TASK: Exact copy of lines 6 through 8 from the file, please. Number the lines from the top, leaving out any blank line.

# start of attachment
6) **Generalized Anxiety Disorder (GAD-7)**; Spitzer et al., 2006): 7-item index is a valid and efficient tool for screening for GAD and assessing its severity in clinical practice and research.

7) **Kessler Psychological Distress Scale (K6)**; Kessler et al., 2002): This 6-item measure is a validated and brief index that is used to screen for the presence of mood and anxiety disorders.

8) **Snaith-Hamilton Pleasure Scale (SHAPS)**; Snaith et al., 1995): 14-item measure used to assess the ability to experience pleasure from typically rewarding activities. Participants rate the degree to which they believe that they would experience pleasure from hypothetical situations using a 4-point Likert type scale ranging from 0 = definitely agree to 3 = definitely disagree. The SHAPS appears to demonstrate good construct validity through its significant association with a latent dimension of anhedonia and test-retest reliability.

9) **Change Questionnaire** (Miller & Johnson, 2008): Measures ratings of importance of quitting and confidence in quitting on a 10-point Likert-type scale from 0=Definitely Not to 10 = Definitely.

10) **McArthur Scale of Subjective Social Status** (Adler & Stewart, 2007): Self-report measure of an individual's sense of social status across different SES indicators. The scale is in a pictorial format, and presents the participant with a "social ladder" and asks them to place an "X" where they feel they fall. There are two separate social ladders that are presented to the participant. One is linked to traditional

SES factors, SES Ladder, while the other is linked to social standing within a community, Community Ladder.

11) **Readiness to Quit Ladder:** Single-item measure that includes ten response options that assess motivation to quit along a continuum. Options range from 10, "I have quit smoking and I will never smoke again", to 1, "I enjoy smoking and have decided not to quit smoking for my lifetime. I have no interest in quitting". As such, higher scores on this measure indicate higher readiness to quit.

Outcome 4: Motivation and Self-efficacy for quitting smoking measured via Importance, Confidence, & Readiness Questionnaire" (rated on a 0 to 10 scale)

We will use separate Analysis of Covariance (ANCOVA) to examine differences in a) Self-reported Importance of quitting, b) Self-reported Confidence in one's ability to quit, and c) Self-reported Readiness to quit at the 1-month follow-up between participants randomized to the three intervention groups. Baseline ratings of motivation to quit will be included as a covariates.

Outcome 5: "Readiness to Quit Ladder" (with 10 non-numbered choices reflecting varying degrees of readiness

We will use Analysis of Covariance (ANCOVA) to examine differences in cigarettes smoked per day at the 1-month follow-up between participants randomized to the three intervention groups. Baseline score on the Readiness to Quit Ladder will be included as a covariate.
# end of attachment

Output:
SES factors, SES Ladder, while the other is linked to social standing within a community, Community Ladder.

11) **Readiness to Quit Ladder:** Single-item measure that includes ten response options that assess motivation to quit along a continuum. Options range from 10, "I have quit smoking and I will never smoke again", to 1, "I enjoy smoking and have decided not to quit smoking for my lifetime. I have no interest in quitting". As such, higher scores on this measure indicate higher readiness to quit.

Outcome 4: Motivation and Self-efficacy for quitting smoking measured via Importance, Confidence, & Readiness Questionnaire" (rated on a 0 to 10 scale)